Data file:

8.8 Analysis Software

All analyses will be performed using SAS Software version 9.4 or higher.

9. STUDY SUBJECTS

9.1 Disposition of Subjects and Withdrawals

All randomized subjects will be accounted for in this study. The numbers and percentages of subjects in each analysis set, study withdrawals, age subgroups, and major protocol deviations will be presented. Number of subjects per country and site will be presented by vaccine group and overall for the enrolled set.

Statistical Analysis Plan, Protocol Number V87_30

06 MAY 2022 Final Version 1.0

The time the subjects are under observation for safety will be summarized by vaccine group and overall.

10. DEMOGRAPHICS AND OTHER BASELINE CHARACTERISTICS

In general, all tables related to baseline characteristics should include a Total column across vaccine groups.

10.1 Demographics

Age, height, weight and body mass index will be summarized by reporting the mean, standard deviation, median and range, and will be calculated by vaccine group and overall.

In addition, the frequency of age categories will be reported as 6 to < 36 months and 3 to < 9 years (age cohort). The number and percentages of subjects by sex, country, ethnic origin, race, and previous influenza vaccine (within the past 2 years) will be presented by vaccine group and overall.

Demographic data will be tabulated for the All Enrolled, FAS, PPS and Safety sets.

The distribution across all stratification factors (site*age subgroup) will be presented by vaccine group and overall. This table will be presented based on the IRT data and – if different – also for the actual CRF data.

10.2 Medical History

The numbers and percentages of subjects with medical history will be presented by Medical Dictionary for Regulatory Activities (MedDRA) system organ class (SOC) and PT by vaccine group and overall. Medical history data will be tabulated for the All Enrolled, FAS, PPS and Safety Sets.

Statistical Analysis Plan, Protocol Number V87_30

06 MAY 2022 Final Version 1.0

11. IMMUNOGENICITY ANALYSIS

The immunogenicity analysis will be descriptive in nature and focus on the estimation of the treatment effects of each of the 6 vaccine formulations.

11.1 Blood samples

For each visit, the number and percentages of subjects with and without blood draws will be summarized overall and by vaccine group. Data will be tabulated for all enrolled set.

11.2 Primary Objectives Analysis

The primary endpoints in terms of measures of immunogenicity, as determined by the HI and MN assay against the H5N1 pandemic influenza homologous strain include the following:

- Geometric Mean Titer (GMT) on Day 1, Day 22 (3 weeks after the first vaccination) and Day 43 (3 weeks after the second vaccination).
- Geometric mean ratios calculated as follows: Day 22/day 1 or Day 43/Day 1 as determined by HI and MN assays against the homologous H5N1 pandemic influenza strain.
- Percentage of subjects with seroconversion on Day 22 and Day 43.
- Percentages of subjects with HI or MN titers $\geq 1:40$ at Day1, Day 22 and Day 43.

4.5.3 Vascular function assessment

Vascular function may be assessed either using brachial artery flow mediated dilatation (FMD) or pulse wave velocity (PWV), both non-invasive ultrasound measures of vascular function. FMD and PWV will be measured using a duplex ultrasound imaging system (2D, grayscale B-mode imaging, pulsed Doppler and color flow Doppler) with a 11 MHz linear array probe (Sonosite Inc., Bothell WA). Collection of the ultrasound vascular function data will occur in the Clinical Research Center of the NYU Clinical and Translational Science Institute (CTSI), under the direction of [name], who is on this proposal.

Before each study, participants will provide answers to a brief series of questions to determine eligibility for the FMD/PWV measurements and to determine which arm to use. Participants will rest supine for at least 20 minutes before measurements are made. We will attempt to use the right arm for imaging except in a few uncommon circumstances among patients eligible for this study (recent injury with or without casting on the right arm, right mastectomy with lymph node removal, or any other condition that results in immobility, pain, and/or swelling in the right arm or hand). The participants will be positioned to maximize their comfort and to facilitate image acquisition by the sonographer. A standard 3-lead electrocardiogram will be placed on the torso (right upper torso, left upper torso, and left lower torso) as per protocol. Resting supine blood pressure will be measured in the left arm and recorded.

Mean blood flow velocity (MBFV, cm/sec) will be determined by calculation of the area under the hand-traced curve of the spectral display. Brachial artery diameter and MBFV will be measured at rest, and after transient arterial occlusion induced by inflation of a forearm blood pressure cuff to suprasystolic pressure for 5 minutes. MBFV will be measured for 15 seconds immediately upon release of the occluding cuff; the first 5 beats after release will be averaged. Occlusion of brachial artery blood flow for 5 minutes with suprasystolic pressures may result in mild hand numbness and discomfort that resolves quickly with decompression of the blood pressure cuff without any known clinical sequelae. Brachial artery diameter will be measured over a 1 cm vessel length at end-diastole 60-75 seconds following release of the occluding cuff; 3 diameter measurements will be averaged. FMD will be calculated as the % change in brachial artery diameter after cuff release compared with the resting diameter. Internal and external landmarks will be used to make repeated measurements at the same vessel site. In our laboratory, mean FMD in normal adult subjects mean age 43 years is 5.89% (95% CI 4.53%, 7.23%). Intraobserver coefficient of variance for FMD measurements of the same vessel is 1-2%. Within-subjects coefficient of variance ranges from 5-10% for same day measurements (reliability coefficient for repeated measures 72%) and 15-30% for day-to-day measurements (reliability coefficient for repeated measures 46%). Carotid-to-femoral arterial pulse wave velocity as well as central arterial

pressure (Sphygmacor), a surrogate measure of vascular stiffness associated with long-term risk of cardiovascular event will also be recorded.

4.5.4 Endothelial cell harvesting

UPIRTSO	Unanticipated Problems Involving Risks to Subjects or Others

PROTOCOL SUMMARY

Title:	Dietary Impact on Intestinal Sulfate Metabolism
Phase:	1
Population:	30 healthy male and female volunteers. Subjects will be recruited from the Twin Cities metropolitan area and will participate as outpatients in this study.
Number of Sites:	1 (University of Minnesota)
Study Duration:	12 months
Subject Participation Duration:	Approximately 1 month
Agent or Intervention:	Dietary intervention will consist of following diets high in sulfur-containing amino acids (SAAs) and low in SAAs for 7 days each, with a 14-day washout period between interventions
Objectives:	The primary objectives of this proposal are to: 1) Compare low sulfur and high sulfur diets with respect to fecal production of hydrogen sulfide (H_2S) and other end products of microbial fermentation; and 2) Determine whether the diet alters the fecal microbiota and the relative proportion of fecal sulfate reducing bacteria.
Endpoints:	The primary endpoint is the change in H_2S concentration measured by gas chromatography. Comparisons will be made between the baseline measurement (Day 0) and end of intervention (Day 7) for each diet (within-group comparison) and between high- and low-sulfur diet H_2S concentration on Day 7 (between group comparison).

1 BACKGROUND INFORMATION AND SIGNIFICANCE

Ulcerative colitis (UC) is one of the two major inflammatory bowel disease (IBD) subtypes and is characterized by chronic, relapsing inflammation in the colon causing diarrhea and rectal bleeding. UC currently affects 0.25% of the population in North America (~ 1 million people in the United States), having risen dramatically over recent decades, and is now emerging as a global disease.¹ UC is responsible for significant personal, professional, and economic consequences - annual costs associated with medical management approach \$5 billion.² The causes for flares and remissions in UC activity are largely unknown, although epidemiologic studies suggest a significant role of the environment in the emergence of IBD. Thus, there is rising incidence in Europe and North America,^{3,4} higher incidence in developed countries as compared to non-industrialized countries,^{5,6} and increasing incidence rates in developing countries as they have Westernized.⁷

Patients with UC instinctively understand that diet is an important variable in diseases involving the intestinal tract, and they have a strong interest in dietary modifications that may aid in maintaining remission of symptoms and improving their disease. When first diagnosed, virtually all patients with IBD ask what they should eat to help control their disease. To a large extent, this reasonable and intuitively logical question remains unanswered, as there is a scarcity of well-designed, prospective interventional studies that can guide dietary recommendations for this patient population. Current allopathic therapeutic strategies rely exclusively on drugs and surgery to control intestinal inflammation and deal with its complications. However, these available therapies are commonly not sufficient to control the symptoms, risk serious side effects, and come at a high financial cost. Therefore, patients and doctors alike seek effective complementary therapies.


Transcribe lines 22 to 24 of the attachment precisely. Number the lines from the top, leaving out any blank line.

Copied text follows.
11.1 Blood samples

For each visit, the number and percentages of subjects with and without blood draws will be summarized overall and by vaccine group. Data will be tabulated for all enrolled set.

11.2 Primary Objectives Analysis